How A Teenager Is Using One Household Item to Change Lives
The moment that sparked a movement.
On the surface, Kendall Robinson appears to be an average teenager.
Her world is filled with Snapchat, listening to music and shopping at the mall near her home just outside of Atlanta. She and her friends love going to restaurants and exploring the city. She occasionally has a messy room to clean up and even gets her cell phone taken away from time to time.
A junior in high school, Robinson enjoys her science and anatomy classes with aspirations to be a cardiothoracic surgeon and has hopes of doing medical mission work in Uganda and Kenya. She describes herself as a “politically interested, opinionated 16-year-old with a heart for service.”
But there’s one facet of Robinson’s life that separates her from what most would consider the life of an “average teenager.”
In 2015, what started as a simple volunteering effort at the Atlanta Community Foodbank turned into a movement that would benefit thousands.
On an April day, Robinson found herself passing out toilet paper to homeless men and women. One man in particular was very appreciative of the item, and in passing told her something that made a profound impact on the then 14-year-old.
“He told me he had to ration one roll of toilet paper for an entire month,” she said. “It really struck me. It didn’t make any sense… it moved me to do something about it.”
On that day, ‘Love Rolls’ was born.
The nonprofit organization is focused on providing toilet paper to the homeless community of Atlanta. Thanks to family, friends and social media, word quickly spread about the organization’s mission. Supplies came in such mass quantities, donated warehouse space had to be used to store the rolls.
“I was really surprised by how fast things picked up,” said Robinson. “Originally, I wasn’t sure how successful this was going to be. I thought maybe it would last a week or so.”
To date, more than 200,000 rolls of toilet paper have been collected. More than 60,000 rolls have been distributed to those in need, including the homeless and those affected by last year’s wildfires in Gatlinburg, Tenn., and the floods in Louisiana.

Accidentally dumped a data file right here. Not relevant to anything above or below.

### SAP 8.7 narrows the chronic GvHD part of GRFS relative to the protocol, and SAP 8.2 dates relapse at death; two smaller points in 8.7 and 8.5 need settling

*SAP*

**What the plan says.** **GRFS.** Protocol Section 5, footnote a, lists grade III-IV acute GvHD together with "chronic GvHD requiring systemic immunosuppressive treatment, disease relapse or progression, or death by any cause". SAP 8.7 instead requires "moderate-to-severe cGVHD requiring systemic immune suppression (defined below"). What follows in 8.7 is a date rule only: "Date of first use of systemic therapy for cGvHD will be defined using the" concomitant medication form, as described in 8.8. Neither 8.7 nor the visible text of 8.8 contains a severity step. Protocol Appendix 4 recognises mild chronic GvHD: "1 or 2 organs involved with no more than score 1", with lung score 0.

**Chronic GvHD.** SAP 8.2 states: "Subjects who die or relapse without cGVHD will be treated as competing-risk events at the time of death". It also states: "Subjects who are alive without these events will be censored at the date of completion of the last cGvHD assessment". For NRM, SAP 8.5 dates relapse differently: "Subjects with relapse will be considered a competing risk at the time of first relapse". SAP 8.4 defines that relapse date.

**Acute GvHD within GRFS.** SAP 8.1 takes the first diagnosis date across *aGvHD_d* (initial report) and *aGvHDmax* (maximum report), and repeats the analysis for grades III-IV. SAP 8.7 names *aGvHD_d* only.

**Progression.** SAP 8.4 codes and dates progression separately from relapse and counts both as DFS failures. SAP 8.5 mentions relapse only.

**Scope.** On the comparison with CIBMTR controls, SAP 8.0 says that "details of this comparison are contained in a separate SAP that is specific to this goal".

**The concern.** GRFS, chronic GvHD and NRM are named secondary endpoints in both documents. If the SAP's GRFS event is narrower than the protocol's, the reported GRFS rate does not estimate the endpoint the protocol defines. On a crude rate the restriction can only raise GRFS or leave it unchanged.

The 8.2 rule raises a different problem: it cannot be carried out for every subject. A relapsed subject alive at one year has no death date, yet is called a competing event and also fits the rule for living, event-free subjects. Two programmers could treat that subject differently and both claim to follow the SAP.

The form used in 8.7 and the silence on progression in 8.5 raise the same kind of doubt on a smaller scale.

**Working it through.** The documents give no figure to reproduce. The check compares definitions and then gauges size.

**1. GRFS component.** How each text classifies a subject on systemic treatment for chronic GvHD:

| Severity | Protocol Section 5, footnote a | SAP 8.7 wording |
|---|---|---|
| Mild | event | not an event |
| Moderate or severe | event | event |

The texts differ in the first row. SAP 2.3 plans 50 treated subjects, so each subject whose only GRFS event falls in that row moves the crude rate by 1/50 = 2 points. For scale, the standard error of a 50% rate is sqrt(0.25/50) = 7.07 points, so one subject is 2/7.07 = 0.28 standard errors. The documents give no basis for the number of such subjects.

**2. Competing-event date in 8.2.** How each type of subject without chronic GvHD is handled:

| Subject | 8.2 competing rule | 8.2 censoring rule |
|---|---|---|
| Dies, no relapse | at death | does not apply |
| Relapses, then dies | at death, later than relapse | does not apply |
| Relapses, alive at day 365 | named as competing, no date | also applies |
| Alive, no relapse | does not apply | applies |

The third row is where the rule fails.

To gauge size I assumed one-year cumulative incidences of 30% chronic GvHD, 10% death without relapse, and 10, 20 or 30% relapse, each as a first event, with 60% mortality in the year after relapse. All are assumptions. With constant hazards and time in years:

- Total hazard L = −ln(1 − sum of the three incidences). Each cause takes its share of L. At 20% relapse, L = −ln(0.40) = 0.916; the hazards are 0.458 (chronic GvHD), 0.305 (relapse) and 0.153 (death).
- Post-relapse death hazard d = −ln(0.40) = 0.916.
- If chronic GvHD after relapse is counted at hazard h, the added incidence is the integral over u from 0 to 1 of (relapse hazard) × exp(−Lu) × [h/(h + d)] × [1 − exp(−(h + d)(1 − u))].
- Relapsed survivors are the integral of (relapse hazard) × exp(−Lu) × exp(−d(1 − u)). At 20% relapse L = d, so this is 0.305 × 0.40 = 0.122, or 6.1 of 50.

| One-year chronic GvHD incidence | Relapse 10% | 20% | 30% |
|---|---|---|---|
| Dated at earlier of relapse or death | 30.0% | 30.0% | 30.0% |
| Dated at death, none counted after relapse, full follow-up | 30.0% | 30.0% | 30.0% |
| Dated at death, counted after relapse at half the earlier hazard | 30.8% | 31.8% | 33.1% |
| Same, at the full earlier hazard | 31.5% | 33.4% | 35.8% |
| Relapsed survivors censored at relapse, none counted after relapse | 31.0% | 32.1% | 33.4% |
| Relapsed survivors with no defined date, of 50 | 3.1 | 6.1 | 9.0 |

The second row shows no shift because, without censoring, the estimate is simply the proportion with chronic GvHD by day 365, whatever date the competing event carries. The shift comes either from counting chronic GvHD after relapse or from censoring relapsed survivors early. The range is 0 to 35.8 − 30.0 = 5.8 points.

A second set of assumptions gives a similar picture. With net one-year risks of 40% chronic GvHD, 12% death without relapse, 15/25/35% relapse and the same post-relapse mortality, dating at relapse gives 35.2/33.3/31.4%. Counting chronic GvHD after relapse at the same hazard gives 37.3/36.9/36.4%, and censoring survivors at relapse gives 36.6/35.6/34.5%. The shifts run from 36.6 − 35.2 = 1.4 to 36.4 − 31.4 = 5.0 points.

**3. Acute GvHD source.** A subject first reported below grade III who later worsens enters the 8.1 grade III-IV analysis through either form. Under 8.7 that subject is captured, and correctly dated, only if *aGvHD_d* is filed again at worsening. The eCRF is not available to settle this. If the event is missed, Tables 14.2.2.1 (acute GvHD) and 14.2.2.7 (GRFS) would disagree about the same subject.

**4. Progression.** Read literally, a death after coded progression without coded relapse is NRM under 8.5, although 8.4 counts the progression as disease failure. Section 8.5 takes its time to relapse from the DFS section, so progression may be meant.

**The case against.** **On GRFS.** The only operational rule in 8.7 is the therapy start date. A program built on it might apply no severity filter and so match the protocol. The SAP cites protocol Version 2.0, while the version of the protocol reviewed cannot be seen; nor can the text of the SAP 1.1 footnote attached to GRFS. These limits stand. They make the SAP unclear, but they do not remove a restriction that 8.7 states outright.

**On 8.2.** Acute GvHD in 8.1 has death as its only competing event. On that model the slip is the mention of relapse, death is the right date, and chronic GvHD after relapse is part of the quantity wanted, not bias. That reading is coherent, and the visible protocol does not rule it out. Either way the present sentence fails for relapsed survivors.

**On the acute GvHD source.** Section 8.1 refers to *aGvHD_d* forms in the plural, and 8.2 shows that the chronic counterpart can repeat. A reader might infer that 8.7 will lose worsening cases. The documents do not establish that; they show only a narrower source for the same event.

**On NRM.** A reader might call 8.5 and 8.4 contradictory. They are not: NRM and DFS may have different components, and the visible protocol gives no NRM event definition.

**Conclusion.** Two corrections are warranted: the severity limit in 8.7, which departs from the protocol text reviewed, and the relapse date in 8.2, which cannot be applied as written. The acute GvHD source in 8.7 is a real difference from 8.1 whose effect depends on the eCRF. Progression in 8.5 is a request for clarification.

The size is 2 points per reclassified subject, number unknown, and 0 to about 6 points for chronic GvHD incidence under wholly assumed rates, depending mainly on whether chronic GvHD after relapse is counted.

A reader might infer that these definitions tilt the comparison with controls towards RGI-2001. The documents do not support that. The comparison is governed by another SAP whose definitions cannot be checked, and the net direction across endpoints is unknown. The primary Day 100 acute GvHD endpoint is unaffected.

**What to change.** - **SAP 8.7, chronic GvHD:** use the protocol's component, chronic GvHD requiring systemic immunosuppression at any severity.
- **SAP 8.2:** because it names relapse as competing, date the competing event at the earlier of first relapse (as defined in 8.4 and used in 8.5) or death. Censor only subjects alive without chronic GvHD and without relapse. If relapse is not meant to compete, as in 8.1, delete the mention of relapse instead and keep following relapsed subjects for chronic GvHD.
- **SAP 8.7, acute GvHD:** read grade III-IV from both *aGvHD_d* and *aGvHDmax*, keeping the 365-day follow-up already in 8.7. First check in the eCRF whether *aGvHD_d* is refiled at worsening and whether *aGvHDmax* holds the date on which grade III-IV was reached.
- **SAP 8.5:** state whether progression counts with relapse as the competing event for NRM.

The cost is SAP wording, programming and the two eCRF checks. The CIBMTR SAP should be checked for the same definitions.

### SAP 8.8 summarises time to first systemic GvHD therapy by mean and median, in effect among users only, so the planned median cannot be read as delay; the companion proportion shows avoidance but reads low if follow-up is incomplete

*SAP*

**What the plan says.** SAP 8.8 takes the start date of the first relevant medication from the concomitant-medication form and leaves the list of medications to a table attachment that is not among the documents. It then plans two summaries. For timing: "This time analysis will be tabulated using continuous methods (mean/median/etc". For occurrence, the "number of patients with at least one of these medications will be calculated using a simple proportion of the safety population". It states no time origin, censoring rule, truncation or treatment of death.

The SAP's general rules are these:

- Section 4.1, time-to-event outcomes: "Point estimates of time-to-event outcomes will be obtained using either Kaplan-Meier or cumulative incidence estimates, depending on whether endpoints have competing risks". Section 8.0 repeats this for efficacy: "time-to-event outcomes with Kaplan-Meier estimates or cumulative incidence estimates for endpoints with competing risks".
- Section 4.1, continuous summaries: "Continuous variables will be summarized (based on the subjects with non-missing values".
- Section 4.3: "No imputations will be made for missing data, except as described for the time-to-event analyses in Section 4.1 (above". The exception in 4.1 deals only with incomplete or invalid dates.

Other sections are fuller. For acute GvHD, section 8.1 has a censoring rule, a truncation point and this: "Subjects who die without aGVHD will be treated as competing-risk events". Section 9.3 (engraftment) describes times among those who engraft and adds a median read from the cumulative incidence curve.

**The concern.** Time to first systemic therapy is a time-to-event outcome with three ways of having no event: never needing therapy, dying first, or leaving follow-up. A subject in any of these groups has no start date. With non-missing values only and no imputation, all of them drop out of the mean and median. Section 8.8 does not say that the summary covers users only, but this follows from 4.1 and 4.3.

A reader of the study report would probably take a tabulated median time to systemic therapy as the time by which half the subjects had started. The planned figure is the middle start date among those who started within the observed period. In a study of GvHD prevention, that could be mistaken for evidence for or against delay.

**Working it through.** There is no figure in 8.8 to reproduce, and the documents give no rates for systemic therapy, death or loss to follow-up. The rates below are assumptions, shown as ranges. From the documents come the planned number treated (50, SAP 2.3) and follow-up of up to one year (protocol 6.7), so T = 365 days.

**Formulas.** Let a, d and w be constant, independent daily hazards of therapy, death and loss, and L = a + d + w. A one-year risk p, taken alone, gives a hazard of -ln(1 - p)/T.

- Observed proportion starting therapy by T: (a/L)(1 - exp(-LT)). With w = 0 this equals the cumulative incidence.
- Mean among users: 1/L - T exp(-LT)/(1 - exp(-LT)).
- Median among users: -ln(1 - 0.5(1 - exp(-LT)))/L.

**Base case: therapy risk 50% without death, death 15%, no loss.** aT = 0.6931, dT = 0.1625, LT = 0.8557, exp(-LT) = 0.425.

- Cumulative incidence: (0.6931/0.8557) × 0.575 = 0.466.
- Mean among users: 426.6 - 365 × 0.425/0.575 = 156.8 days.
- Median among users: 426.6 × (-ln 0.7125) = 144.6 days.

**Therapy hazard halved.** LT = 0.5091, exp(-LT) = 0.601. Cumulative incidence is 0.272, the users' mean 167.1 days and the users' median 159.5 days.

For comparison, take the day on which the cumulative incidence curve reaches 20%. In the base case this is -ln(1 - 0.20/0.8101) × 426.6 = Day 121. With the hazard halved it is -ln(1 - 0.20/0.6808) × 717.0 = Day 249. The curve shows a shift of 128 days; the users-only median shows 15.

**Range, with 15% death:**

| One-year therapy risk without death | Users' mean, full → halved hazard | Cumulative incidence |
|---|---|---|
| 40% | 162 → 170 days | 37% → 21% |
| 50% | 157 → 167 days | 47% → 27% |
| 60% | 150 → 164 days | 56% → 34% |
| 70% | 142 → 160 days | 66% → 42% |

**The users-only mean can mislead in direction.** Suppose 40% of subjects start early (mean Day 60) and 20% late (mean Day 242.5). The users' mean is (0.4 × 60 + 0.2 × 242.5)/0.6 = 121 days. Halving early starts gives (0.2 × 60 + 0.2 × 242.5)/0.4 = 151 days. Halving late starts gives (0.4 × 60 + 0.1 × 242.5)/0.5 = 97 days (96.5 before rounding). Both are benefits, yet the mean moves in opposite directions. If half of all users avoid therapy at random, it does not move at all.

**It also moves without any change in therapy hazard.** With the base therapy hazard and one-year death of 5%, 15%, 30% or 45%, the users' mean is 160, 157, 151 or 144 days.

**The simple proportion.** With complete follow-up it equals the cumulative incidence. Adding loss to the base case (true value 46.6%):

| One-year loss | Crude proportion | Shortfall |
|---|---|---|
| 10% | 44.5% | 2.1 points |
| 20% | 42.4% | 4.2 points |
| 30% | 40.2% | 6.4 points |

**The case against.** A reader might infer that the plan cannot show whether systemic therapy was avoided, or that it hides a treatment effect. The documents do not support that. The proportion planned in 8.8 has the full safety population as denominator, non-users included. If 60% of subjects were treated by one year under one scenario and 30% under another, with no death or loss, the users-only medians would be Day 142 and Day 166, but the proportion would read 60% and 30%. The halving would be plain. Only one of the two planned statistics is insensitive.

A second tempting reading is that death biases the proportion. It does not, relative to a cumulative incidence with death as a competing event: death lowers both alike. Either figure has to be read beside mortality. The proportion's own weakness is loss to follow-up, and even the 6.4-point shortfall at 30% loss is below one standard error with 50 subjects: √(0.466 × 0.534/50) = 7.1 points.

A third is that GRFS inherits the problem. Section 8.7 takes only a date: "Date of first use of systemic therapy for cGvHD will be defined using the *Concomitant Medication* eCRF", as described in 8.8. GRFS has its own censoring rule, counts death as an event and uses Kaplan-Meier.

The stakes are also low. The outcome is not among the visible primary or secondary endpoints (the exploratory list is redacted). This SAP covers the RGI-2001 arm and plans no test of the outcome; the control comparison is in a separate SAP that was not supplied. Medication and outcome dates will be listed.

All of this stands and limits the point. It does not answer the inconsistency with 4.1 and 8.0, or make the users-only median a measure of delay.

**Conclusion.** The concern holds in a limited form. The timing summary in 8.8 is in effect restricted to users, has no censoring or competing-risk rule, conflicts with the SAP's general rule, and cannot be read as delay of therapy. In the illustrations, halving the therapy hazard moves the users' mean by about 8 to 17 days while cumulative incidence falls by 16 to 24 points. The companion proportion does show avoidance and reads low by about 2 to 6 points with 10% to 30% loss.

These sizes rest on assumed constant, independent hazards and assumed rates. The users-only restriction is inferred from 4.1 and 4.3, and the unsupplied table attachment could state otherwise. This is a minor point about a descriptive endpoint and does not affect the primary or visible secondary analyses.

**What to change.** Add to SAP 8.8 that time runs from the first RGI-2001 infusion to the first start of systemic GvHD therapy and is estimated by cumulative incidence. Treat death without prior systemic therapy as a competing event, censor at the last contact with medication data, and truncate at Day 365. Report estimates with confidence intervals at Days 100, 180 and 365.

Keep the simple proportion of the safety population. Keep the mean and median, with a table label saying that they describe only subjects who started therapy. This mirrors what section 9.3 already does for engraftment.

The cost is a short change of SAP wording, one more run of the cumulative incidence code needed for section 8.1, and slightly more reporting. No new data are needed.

“The amount of outreach we have garnered… it makes us hopeful and it definitely makes us realize that we are doing something to make a difference,” Robinson said.
Support and donations continued to pour in from organizations big and small in multiple states, including Georgia’s own Chick-fil-A.
Not long after its inception, Love Rolls was selected by the Chick-fil-A corporate office as its featured community service project, donating enough toilet paper to fulfill the nonprofit’s needs for a month. And a local Atlanta restaurant supported a donation drive, passing out 300 sandwiches to homeless men and women.
“As a parent, you want your children to be successful, you want them to be educated,” Felicia Robinson said of her daughter. “But the main thing is, you want them to be thankful for what they have and to give of themselves to something that is not of them. Don’t be self-centered, don’t be selfish.”
“Kendall has really embraced that mentality. She’s made me so proud.”
The list of proud people extends far beyond the teen’s family. Her efforts have been acknowledged by President Barack Obama, Georgia Governor Nathan Deal and Georgia Secretary of State Brian Kemp.
One of the organizations directly affected by Love Rolls’ mission is Mending the Gap Inc. The nonprofit focuses on addressing the needs of low-income seniors in the greater Atlanta area with the help of young people.
Once a month, founder and executive director Fay Josephs and her staff provide bags filled with toiletries for a few hundred local seniors.
“We haven’t run out of toilet paper since last April because of Kendall,” Josephs said. “Making sure we have the items each month is definitely an issue because we are a nonprofit – all expenses are out of pocket. What Kendall has done for us is truly remarkable.”
“I will cheer for her every chance I get,” she added.
After successful drives across Atlanta and Jersey City, N.J., there are plans to expand to Tampa, Fla., and San Francisco later in 2017.
“As a parent, you want your children…to be thankful for what they have and to give of themselves to something that is not of them.”
Even as college approaches, Robinson said there are no plans for Love Rolls to slow down anytime soon. When she moves on from high school next year she is planning for her sister, Kaylin, to fill her spot within the organization.
Despite helping as many people as she has, the teenager has one regret. Robinson has no idea who the man who inspired Love Rolls is or where he might be.
“If I was able to meet him again, I could have showed him what he inspired,” she said. “Our interaction was so short, so fast. I’m sure he didn’t think anything of it. But I’m so glad it happened.”